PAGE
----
Monday, August 11, 2014

Improving Your Writing with a Journal

Happy Monday, good people of the blogosphere! I hope you all had a super fabulous weekend and are ready to kick the week off with a bang. Today, I'm gonna talk to you all about keeping a journal and discuss how it may help you in your writing life. So, grab those pens and notebooks and let's get going!

Journal
/ˈjərnl/
noun
1. A newspaper or magazine that deals with a particular subject or professional activity.
2. A daily record of news and events of a personal nature; a diary.

As you can imagine, I'm talking about the second definition of the word. But we'll take it a step further and add to that definition. Now, it'll read: A daily record of news, events, and emotions from a singular individual of a personal nature; a diary.

If you take five to ten minutes a day and write down your feelings or news topics that piqued your interest, you'll end up with an invaluable resource for your novels. I've talked about creating a feelings bible before, but this is something different.

Because you'll be writing in it every day, those emotions will be fresh. Feelings you had will still be on the tip of your fingers and ready to be slapped down on the page.

How does one journal feelings?

Think about a particular incident where you were taken aback by the reaction you had, or consider how something might have made you over-the-top happy. Write down what happened, then go on to describe your feelings about it in vivid detail.

Engage all five senses when you write these things down: Smell, Taste, Sight, Touch, Sound.

Go bananas. If you were angry, let it all out. Be real because you'll only be lying to yourself if you aren't.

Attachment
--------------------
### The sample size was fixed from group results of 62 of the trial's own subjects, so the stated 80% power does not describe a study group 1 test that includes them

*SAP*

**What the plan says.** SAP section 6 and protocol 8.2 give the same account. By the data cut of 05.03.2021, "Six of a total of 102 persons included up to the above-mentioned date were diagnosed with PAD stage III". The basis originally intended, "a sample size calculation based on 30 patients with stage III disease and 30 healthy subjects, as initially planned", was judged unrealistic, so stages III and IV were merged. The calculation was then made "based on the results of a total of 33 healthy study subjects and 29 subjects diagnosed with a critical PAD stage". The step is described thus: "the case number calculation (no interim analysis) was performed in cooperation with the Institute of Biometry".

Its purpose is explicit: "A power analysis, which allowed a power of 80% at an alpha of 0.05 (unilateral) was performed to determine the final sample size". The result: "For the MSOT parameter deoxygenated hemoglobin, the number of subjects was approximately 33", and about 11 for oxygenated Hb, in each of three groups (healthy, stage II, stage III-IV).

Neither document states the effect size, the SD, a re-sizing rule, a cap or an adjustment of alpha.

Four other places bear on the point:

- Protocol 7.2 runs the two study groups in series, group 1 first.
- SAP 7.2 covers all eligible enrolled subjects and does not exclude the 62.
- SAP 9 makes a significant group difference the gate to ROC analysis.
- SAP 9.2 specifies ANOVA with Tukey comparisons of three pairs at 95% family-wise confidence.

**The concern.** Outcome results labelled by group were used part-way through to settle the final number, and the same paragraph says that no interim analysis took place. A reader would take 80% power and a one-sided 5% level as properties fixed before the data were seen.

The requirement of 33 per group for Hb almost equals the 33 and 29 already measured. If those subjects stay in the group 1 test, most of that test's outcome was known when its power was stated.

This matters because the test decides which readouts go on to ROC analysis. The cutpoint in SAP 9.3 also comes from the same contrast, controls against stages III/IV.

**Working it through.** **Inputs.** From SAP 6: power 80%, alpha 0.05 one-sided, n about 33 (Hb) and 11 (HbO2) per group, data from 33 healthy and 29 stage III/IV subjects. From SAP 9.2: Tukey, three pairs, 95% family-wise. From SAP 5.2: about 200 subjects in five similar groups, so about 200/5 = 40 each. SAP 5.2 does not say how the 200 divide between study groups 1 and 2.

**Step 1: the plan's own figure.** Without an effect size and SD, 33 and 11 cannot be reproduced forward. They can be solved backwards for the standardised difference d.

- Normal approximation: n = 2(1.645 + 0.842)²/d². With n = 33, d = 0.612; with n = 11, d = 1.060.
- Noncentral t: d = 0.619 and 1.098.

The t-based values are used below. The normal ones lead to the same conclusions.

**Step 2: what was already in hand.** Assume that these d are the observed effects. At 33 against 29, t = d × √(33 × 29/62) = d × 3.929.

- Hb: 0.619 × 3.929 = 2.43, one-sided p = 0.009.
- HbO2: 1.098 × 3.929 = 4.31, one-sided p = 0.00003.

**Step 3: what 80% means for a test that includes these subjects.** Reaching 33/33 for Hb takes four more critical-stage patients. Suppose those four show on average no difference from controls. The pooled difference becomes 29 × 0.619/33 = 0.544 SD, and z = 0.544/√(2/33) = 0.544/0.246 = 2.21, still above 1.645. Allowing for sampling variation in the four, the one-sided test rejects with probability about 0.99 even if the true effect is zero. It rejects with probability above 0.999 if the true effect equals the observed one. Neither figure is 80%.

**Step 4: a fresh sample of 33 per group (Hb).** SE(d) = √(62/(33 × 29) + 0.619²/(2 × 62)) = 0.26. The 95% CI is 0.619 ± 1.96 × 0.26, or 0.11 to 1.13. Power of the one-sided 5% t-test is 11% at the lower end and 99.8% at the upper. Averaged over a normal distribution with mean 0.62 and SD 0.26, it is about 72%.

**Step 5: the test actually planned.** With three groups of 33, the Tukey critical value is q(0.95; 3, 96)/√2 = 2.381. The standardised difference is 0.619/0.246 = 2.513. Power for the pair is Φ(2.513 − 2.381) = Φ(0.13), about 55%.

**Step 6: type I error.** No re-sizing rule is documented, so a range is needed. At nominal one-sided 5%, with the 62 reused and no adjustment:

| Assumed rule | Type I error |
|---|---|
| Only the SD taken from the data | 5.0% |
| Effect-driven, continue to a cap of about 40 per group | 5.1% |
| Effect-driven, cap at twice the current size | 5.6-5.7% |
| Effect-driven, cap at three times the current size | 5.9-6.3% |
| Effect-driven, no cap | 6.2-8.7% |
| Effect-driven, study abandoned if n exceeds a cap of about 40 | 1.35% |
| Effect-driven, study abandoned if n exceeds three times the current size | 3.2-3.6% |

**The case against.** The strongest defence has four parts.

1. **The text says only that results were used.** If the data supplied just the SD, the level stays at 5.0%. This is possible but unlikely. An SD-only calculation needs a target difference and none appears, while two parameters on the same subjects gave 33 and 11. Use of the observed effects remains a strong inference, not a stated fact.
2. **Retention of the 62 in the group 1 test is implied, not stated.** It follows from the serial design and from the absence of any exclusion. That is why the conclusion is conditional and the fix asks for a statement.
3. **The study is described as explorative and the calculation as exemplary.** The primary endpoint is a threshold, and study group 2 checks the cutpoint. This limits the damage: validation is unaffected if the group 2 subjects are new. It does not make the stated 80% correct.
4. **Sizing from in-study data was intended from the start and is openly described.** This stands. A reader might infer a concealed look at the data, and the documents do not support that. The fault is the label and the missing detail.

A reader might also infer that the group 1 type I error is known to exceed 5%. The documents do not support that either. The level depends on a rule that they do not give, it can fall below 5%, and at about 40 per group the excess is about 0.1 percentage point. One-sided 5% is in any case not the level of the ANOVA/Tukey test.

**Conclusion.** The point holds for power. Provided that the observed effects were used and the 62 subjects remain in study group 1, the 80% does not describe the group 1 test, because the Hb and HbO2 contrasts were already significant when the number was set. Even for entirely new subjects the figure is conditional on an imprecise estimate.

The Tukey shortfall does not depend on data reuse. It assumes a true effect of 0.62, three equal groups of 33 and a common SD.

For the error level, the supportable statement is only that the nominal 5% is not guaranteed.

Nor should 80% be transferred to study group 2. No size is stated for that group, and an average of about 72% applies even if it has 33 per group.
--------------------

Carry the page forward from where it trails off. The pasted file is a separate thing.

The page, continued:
What you'll find, after a month or so, is that you have a wonderful record of situational impact on a human being's emotional state. You'll know the situation, the players, and the results. Not only that, but you'll be able to recall things that interest you as a person.

You can also go sit in a cafe or coffee shop and journal other people. Yes, you'll have to guess about their feelings; but, chances are, you've been in a similar situation and can get pretty close to the physical fallout of a given situation. If you're an outgoing type (most authors aren't haha), go ask the person how they're feeling and write it all down. Take note of their facial expressions, posture, and vernacular.

Once you have this gem of a written record, put it somewhere you can get to it when you're stuck on a particularly emotional scene in a novel. If you already have a feelings bible, add some of the content from the journal.

I promise, it's never a waste of your time to get in touch with Human Nature (that's a link to another blog post series I did on the Jo Michaels blog that will give you some awesome insight into what makes us tick).

What do you think? Do you already have a feelings bible or journal? How has it helped?

Well, that's all for today, folks! Until next time, WRITE ON!

Jo

6 comments:

  1. Replies
    1. Thanks, Jane! I try to keep the tips and tricks coming :)

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  2. This is a great exercise! I don't have a journal anymore, but I was thinking of restarting one.

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    Replies
    1. You won't be sorry if you do. It helps with so many things. Thanks for the kudos, Heather :)

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  3. I have some writing challenge that I want to do so yes I'll be journaling at some point :-) I also have some photography challenge as well. So I'm all for some fund journal writing

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    1. Journaling is a great way to let go of your creative self, Kat :) I can't wait to see what you come up with :) Thanks for the comment.

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